The “Oliver!” currently at Arena Stage is unlike any “Oliver!” you’ve seen. The reason: It’s brilliantly transformed into a modern-day retelling that is doused with startling talent.
The script, re-imagined by director Molly Smith, keeps the Tony Award-winning play’s inherent sweetness, sentimentality, humor and powerful musical score. But around every corner lurks a dark, cutting edge made more formidable than usual in this play by her handiwork.
Smith has had great success producing musicals at Arena — remember “Oklahoma!” and “Fiddler on the Roof?” So it’s no surprise that she’s raised the bar with this theatrical rendition of the Charles Dickens classic about an orphan boy trying to survive the mean streets of 19th-century Victorian London, which are beset by opportunistic conmen, crafty gangs and double-dealing thieves.
This “Oliver!” is set in present-day London because, as Smith points out, there is just as much poverty and homelessness today as there was in the play’s original Dickensian time. And because of this update, the hard-hitting, woeful tale of a destitute society, which has the disadvantage of becoming almost cliché with time, can’t be shied away from in this version made anew.
“What does a story written in the last century tell us about our world today?” pondered Smith, who is also the theater’s artistic director. “One in 25 children are living on the streets of London today. The disparity between the rich and the poor is at its highest level since Dickens’s time.”
Reinforcing that inequality is Todd Rosenthal’s massive set in the Fichandler’s theater-in-the-round. The set is a visual representation of two contrasting worlds: the haves and the have-nots, a theme well explored by Dickens. Most of the action takes place under a bridge, “which reminds us what it is to live as the underclass,” said Smith. With the exception of the home of Mr. Brownlow (Oliver’s savior), the bridge is where the rest of society lives, i.e. those fortunate enough to not live in an orphanage or be part of a street gang. The bridge itself rises an impressive 14 feet above the stage and seating and runs in two directions, allowing the actors to use the multidimensional space.
Other aspects of the setting also powerfully translate to the present. It’s amazing what changing the fashion, gestures and technology does to the time-honored plot. The orphans have spiked, dyed hair; Nancy, Bill Sikes’s abused lover, wears tight-fitting leggings, a leather vest and sports a softened red Mohawk; and Sikes is more Guido than 19th-century British crook, with a gold chain and greased hair.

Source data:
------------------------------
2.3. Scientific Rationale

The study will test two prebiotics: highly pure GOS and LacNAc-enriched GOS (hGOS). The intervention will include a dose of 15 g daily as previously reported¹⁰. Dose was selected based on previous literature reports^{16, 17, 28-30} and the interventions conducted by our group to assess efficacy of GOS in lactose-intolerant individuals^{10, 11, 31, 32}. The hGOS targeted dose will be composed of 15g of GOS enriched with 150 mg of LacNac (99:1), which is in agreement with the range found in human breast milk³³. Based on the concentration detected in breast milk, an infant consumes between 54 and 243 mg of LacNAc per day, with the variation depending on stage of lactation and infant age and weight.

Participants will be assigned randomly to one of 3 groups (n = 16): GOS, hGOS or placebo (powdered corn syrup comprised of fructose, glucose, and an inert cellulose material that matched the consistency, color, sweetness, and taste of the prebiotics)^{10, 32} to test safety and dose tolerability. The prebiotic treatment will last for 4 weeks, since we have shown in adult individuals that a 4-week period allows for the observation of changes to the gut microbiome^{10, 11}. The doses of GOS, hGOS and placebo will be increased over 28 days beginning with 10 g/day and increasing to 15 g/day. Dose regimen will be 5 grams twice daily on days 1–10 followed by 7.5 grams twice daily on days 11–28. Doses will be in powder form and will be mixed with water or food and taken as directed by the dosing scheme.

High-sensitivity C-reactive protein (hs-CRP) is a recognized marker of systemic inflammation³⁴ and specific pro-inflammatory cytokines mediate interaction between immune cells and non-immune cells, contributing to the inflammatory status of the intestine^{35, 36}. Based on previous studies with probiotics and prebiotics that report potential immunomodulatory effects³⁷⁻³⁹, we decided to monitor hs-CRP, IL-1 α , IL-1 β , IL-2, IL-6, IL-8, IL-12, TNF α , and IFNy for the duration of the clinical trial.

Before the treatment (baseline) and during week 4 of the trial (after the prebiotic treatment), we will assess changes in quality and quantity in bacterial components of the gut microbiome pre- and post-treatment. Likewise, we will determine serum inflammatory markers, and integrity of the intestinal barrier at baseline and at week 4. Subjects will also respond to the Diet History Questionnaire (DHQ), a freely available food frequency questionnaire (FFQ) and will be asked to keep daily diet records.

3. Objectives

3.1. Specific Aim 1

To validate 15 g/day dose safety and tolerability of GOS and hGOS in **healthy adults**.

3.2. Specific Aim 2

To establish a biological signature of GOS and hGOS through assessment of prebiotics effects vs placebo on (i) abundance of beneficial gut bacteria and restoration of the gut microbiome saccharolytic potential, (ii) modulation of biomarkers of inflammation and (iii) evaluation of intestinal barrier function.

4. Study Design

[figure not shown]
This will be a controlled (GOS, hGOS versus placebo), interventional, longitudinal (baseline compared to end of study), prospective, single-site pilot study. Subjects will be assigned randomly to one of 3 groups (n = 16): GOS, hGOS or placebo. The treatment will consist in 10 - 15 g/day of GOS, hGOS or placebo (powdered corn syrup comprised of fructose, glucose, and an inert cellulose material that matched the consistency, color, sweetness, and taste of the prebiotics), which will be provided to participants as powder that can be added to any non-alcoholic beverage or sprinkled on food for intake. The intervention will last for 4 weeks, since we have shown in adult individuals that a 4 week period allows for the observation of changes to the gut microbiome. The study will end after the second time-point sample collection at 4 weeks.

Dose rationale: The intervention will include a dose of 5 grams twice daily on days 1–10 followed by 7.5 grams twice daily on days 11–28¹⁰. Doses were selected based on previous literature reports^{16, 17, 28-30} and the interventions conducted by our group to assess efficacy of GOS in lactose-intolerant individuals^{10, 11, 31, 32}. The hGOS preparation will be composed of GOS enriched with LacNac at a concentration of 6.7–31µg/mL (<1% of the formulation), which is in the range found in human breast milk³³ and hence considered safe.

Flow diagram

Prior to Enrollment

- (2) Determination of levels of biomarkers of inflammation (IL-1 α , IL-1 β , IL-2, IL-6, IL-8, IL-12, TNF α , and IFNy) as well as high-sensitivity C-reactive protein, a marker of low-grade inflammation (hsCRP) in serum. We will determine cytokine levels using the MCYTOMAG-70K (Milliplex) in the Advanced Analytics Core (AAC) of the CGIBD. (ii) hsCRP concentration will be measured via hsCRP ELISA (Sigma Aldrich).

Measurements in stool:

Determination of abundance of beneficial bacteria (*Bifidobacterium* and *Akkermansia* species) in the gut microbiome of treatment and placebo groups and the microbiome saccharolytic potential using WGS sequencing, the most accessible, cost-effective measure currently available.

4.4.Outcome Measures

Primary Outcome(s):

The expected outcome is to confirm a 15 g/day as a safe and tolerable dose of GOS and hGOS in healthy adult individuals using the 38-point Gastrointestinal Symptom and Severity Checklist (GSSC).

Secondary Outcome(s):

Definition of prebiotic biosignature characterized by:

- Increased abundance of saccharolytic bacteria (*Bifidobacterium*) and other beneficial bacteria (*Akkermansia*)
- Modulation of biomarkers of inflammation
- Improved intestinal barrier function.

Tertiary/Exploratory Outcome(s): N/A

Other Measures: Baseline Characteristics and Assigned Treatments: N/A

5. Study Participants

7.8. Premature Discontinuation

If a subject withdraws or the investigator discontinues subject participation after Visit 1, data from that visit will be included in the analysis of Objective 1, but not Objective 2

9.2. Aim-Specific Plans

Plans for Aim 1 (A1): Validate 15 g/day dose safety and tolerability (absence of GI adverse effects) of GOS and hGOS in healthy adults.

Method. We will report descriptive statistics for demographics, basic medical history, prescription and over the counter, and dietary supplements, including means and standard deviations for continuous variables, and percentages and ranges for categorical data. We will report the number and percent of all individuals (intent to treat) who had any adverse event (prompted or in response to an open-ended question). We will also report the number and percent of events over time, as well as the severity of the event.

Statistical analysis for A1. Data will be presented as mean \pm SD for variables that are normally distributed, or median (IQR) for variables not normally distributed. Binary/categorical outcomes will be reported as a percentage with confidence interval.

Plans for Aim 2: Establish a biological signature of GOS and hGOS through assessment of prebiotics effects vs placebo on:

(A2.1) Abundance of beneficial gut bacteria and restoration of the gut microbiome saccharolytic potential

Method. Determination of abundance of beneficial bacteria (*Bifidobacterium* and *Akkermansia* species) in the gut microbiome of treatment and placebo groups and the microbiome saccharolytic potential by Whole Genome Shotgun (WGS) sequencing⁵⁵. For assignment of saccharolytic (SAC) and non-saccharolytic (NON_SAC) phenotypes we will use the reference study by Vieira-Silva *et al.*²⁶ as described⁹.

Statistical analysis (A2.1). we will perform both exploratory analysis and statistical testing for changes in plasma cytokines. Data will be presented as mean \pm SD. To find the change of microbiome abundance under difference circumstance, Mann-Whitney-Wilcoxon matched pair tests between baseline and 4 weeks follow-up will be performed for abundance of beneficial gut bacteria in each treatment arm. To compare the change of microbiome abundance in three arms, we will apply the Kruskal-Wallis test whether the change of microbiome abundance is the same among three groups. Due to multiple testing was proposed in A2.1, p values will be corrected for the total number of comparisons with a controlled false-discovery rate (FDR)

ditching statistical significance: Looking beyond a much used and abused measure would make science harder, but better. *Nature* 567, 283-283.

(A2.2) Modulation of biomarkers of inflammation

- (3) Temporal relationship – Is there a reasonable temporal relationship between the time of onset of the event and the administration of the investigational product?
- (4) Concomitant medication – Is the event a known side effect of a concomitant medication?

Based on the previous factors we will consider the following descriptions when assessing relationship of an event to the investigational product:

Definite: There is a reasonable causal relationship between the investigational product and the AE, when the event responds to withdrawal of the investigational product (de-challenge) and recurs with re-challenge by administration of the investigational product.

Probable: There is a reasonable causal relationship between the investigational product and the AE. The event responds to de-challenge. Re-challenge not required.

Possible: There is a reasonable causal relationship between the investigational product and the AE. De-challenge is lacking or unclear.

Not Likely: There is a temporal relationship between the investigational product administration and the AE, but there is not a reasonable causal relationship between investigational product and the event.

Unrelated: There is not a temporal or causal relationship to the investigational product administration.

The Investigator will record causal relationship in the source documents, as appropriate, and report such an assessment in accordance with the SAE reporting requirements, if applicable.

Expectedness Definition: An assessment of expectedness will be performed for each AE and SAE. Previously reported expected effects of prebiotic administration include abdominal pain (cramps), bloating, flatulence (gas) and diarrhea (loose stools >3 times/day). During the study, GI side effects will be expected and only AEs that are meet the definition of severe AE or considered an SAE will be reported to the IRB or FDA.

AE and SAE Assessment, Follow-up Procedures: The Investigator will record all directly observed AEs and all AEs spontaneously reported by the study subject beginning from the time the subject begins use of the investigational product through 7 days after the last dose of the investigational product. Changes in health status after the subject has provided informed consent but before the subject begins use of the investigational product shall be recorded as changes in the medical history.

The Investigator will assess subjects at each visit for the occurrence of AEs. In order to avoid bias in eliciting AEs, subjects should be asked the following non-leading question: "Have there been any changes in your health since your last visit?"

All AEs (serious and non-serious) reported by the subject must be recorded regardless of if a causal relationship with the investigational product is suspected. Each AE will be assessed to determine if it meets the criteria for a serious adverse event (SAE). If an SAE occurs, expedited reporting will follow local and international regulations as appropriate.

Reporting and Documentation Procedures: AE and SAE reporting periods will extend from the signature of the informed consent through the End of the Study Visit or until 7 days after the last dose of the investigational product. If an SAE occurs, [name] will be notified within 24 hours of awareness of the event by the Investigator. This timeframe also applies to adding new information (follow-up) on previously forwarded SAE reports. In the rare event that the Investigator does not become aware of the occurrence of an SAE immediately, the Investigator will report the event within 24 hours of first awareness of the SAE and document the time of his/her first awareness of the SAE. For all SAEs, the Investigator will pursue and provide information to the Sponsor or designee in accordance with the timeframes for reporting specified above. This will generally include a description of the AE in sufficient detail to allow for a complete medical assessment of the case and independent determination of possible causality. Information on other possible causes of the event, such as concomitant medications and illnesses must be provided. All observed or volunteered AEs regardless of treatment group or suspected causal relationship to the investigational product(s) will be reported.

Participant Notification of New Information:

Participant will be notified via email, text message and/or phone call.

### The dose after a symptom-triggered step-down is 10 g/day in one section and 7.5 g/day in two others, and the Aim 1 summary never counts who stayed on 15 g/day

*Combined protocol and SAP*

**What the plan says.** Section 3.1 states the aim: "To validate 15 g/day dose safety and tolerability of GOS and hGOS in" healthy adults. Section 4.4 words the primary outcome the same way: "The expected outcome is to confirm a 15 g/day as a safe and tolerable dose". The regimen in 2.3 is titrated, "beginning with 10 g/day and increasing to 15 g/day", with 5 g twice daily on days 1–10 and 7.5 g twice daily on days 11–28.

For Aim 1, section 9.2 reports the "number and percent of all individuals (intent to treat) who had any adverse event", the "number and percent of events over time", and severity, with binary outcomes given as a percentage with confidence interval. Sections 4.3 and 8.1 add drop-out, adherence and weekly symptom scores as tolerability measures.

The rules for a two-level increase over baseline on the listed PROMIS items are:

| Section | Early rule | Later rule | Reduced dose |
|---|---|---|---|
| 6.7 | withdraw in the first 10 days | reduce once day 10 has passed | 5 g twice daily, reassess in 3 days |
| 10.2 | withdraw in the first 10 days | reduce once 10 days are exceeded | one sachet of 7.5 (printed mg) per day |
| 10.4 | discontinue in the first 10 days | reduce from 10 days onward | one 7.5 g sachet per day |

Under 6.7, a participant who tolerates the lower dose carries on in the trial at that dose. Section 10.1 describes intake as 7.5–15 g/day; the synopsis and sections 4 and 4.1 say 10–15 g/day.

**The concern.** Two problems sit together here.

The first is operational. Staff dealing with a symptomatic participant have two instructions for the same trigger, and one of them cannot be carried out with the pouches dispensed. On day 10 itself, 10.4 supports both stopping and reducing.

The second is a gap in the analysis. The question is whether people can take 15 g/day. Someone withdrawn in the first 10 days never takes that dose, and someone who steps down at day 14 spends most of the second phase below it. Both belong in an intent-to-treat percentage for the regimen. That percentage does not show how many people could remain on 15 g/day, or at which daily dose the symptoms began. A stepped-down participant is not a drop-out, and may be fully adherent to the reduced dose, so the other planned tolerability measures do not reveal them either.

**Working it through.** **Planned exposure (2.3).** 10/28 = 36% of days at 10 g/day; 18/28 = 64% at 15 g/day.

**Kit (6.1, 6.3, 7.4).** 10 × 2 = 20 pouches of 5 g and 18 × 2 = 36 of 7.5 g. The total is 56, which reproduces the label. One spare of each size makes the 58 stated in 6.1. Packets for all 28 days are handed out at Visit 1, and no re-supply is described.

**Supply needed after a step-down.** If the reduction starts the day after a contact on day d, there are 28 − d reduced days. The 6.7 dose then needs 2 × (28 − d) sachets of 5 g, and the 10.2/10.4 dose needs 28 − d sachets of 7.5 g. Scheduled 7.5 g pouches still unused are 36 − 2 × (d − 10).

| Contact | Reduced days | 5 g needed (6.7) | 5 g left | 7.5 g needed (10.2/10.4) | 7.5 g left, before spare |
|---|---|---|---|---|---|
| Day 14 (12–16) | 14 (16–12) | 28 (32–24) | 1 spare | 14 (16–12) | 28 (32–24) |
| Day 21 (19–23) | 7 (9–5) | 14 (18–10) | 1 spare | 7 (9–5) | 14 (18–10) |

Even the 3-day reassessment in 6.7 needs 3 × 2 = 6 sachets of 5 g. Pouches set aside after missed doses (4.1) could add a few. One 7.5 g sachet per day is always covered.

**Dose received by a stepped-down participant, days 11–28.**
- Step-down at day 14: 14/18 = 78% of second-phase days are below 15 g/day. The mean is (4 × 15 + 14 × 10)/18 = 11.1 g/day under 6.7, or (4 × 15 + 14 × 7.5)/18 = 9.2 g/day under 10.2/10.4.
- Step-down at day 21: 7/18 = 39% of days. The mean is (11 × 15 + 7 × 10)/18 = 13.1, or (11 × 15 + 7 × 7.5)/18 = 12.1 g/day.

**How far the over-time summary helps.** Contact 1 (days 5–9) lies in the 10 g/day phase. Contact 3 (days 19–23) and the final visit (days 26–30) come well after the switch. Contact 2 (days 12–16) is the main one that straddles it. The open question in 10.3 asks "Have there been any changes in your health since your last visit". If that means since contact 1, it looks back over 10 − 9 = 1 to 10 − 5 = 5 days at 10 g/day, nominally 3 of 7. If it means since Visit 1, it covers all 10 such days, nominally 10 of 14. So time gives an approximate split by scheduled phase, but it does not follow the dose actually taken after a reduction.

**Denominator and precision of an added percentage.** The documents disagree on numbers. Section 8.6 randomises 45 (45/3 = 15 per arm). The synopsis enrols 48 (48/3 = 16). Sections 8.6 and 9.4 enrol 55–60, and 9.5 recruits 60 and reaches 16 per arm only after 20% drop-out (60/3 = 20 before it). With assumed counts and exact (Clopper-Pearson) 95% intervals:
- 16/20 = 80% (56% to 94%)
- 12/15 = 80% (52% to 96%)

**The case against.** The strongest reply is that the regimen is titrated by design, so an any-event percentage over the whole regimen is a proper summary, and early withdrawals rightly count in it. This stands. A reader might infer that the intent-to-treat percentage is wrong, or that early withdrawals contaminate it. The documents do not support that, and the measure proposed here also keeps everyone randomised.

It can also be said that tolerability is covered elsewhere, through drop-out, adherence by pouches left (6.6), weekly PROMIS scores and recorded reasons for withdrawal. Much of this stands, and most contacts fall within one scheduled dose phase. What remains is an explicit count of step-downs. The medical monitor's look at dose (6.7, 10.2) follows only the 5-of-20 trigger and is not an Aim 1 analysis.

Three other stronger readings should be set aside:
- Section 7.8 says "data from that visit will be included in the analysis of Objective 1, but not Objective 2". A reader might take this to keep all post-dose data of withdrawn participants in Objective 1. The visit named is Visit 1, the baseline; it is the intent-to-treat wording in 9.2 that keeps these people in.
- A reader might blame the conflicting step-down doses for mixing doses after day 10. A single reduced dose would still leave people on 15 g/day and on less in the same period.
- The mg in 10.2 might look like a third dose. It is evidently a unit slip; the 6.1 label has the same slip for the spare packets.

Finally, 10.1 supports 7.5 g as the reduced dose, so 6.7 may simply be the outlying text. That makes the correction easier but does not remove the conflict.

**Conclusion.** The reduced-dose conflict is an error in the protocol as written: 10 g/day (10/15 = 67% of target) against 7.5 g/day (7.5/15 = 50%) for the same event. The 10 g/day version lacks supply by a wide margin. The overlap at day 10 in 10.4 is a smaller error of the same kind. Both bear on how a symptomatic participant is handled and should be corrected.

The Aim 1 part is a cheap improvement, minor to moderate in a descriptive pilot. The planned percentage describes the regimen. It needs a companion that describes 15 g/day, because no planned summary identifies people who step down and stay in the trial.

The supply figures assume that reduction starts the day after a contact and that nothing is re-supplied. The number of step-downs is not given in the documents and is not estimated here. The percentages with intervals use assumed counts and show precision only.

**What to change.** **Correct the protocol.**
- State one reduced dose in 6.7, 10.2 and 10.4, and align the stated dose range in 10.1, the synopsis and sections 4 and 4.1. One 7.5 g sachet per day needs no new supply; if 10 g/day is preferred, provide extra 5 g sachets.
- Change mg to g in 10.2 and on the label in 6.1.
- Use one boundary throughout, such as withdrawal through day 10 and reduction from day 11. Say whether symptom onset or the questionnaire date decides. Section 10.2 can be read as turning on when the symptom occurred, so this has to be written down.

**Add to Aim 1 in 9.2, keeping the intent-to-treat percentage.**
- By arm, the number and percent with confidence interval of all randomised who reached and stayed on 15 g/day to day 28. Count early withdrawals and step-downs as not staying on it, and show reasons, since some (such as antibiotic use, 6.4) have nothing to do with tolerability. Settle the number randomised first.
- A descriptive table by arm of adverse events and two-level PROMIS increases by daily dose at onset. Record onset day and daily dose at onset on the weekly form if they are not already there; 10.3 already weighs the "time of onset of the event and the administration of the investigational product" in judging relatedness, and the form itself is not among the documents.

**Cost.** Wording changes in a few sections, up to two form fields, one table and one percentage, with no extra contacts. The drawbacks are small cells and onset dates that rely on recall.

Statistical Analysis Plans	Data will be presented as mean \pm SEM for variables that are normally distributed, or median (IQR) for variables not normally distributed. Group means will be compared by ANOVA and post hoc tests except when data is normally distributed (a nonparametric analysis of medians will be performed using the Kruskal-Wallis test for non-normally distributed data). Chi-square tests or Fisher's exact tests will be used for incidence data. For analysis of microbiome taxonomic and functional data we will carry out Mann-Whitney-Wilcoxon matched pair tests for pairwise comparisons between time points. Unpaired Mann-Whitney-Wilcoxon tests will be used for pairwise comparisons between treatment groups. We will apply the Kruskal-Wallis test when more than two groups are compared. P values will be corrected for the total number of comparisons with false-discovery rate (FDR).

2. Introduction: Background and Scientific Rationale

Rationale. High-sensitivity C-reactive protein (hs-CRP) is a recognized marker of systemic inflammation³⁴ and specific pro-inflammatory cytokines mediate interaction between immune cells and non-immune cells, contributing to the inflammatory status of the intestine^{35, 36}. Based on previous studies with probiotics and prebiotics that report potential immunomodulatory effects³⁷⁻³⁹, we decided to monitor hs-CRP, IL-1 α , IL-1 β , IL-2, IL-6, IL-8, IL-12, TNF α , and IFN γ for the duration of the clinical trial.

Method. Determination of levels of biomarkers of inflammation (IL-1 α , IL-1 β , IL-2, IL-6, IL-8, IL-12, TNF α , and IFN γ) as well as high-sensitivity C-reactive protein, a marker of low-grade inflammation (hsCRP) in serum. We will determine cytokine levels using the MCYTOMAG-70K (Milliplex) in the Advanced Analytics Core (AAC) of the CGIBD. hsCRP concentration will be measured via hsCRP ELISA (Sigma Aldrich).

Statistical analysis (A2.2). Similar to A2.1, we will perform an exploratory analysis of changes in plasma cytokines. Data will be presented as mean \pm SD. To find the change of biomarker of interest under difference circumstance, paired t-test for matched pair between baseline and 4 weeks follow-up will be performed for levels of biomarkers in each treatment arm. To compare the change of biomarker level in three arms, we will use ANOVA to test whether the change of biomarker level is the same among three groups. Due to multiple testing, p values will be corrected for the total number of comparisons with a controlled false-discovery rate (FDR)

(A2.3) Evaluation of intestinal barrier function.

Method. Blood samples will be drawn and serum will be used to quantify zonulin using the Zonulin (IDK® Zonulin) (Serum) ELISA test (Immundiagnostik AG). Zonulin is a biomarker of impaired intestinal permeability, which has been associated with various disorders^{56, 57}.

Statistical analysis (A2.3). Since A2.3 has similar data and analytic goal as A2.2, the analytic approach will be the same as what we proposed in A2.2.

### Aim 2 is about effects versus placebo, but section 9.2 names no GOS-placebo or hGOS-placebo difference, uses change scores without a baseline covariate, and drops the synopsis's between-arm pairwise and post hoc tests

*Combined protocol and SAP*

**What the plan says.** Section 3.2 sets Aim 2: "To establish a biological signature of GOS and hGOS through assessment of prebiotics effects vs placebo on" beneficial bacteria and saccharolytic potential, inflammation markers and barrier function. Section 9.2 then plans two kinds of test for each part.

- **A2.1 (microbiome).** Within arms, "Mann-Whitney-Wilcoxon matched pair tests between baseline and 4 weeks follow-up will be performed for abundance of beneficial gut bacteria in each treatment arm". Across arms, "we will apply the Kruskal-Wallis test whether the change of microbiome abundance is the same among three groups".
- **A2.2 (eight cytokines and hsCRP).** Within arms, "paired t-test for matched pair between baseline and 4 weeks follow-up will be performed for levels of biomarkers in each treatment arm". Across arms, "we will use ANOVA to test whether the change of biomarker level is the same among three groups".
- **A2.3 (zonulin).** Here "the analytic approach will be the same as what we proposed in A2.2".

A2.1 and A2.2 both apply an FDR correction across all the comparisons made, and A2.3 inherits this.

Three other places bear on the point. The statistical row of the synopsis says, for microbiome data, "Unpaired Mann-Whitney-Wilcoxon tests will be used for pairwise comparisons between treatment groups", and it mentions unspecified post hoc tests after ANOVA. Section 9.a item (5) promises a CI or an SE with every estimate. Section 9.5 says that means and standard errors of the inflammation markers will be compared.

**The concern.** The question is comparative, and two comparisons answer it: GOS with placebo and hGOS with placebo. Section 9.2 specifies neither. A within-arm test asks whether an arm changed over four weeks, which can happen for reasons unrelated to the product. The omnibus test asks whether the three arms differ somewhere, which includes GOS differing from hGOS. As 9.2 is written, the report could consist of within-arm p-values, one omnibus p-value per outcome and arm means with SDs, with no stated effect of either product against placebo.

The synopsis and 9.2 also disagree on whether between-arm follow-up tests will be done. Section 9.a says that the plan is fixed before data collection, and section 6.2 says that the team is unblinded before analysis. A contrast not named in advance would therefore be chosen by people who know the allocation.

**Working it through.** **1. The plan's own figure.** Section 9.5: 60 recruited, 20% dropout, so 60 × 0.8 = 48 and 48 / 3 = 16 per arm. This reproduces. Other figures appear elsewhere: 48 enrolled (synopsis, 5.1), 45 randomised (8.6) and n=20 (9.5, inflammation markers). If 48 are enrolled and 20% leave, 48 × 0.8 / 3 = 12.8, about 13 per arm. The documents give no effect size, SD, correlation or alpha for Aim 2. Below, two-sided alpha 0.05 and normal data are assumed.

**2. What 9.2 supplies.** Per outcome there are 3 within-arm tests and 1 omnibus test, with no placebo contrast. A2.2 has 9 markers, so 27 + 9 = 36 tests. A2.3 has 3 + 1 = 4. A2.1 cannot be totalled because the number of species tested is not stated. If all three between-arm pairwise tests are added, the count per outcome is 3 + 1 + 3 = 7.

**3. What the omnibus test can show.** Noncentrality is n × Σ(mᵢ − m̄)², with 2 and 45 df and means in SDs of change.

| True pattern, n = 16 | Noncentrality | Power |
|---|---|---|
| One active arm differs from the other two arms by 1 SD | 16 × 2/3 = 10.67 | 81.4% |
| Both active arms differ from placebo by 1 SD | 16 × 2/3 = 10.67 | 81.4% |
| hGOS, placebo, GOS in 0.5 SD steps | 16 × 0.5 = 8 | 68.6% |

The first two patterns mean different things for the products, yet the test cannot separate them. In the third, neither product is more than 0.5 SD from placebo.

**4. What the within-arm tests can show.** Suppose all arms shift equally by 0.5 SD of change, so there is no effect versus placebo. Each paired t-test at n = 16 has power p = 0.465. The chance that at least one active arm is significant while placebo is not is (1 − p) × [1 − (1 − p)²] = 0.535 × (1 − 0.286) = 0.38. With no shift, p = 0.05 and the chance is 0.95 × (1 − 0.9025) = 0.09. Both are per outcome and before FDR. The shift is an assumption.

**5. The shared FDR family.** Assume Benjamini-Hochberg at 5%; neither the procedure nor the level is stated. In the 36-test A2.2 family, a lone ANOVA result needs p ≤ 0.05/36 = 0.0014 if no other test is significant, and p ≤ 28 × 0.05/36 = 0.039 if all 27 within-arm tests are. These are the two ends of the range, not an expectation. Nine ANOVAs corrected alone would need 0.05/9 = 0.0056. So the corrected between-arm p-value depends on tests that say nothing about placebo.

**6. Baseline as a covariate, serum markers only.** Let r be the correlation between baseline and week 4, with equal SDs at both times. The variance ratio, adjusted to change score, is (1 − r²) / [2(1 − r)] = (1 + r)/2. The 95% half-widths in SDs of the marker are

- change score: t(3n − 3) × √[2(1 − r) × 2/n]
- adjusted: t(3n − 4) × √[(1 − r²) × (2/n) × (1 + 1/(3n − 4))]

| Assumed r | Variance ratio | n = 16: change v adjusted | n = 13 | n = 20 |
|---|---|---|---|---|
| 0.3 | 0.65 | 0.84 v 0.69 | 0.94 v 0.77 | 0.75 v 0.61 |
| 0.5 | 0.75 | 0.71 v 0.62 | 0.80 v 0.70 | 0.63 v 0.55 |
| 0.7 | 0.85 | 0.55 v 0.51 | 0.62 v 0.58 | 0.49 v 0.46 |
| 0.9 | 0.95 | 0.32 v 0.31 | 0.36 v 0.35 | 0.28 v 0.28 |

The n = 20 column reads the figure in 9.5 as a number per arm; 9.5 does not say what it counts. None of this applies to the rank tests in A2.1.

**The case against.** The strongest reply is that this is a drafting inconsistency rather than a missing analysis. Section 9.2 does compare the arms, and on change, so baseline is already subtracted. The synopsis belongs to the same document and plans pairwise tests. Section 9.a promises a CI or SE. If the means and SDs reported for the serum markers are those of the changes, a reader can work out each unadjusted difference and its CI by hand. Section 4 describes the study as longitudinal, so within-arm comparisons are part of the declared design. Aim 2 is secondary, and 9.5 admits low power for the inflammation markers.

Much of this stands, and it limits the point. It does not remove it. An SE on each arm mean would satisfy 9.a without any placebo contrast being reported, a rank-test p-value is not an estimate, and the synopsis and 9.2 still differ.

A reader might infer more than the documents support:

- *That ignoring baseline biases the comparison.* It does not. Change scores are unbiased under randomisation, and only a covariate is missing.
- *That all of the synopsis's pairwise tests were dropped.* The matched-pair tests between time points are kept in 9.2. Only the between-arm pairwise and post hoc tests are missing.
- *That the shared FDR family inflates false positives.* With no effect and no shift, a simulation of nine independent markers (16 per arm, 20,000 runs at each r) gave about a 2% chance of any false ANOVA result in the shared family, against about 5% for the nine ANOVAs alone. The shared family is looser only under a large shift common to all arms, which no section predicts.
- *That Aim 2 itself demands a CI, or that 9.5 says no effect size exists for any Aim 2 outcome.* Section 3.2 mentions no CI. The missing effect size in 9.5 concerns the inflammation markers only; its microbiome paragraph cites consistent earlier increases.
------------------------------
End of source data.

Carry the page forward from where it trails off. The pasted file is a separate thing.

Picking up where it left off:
Townspeople take selfies, Fagin presses his coffee and Oliver Twist and Artful Dodger share slick “street” handshakes in the London Underground.
Even the orchestration and brilliant choreography are contemporized while combining Victorian-era flair. The opening number, “Food Glorious Food,” features metal plates that the urchins use as percussion instruments. Nancy’s “It’s a Fine Life” is inspired by a funky, rhythm-and-blues pulse, and “Oom-Pah-Pah” leads Act II with couples paired in modern dances. Arena Stage does the ballads justice by preserving their original, pure interpretations.
Cherub-like Jake Heston Miller, who plays Oliver, is truly a star in the making. At just 9 years old, he has a crystal-clear, vulnerable voice that will moisten your eyes with classics like “Where is Love?” and “Who Will Buy?” Meanwhile, Eleasha Gamble, as Nancy, belts out an alarming “As Long as He Needs Me” that will give you chills. Gamble’s brilliant portrayal exposes Nancy’s dichotomy — powerful and determined, yet defenseless and exposed.
But it is Kyle Coffman as the Artful Dodger who steals the show. It seems the Dodger is artful at more than just picking pockets. First off, Coffman can dance, and choreographer Parker Esse makes him shine. He teases during “Consider Yourself” with some on-point pencil turns and then breaks loose, dancing on the railings, throwing in some tap moves and leaps, and essentially taking over the stage with limitless exuberance. Coffman is as endearing in his relationships with Oliver and Nancy as he is quick and sprightly on the dance floor.
Jeff McCarthy makes a compelling Fagin who doesn’t smack of the anti-Semitism infused into his character in the infamous 1968 film and in Dickens’s novel. He’s also more likable — greedy rather than evil, and more humorous than most Fagins, especially with some creative directing at play’s end. Even his imploring the boys to withstand gunfire for him in “I’d Do Anything” is played off as satire.
The other characters who round out the story are just as entertaining. The romance between ghastly Mr. Bumble, played by a larger-than-life Paul Vogt, and powerhouse singer Rayanne Gonzales as Widow Corney is comical. What comes as more of a surprise is the treatment given to funeral takers Mr. and Mrs. Sowerberry, played by the talented Tom Story and Dorea Schmidt. “That’s your Funeral,” a song that didn’t make it into the movie, lends much-needed giggles in a story that is riddled with pathos.
This “Oliver!” is still a feel-good musical melodrama: It has a happy ending after all, at least for its main character (spoiler alert). But in this gutsy, honest portrayal that adds 21st-century heft to the original, you’ll liable to feel the highs and lows more intensely.
through Jan. 3
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(202) 488-3300 | www.arenastage.org
About the Author
Lisa Troshinsky is the theater reviewer for The Washington Diplomat.